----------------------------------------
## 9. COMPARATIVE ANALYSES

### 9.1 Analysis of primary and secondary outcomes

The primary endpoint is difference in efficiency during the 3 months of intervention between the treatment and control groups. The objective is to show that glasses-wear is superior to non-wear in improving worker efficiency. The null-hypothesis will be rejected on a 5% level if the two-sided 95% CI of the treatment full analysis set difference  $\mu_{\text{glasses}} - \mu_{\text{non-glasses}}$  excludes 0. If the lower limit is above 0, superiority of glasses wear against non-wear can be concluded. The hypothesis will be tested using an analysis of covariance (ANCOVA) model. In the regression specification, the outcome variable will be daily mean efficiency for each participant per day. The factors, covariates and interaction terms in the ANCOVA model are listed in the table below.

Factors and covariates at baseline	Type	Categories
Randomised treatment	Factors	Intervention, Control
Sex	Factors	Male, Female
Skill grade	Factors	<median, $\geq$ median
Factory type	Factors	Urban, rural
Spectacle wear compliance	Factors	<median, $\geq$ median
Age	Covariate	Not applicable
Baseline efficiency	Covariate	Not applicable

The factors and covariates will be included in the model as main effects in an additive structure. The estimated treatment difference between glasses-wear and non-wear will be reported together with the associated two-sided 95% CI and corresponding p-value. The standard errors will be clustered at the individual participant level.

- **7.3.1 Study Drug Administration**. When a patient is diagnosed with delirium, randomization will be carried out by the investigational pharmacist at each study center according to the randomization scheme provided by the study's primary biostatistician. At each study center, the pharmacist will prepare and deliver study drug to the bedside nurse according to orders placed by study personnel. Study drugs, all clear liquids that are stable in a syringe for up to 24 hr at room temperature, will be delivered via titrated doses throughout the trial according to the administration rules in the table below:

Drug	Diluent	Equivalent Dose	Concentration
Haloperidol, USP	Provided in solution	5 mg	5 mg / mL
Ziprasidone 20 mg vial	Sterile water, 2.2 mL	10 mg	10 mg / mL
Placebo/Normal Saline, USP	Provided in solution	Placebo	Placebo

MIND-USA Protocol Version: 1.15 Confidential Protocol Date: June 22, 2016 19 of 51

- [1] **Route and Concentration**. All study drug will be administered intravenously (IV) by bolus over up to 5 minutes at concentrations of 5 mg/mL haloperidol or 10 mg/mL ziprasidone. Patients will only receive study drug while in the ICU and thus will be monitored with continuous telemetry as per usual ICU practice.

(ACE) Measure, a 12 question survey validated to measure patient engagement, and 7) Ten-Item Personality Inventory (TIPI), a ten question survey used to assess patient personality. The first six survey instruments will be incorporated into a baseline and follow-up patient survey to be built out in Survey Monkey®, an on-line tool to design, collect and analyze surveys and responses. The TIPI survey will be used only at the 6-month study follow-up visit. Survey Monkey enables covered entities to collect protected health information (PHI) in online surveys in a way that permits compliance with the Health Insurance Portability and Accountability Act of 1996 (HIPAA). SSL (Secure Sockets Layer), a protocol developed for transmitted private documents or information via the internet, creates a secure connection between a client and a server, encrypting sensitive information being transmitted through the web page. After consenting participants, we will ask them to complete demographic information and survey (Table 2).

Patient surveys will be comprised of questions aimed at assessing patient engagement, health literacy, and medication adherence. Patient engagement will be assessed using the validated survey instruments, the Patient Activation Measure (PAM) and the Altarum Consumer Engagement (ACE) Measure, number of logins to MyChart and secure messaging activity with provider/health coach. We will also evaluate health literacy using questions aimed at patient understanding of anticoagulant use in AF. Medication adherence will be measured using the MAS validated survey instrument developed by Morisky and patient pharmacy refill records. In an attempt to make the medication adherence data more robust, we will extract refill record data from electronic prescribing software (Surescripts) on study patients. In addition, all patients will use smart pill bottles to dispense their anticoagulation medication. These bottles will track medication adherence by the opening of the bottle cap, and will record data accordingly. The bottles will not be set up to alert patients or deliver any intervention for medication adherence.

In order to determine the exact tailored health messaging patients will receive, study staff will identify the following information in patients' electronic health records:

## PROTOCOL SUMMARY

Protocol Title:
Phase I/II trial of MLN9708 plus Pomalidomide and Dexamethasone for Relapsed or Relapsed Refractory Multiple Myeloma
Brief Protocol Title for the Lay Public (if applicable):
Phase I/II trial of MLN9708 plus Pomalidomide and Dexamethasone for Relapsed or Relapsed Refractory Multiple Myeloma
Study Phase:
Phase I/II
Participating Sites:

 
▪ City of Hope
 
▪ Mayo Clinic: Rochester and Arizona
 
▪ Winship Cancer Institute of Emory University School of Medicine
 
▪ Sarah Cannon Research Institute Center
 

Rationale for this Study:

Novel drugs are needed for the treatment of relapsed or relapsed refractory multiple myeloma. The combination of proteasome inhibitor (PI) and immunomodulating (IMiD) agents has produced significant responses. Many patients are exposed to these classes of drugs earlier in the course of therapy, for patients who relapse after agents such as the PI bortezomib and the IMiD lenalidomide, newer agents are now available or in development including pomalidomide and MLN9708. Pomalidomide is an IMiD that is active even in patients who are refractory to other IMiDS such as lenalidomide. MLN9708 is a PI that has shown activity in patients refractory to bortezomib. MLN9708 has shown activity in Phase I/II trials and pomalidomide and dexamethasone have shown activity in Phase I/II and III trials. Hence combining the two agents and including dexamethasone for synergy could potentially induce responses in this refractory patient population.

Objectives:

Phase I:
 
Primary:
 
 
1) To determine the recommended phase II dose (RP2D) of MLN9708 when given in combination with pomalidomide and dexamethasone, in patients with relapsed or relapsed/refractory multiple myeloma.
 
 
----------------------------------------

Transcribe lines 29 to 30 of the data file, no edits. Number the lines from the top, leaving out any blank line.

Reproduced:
Phase I/II
Participating Sites:

 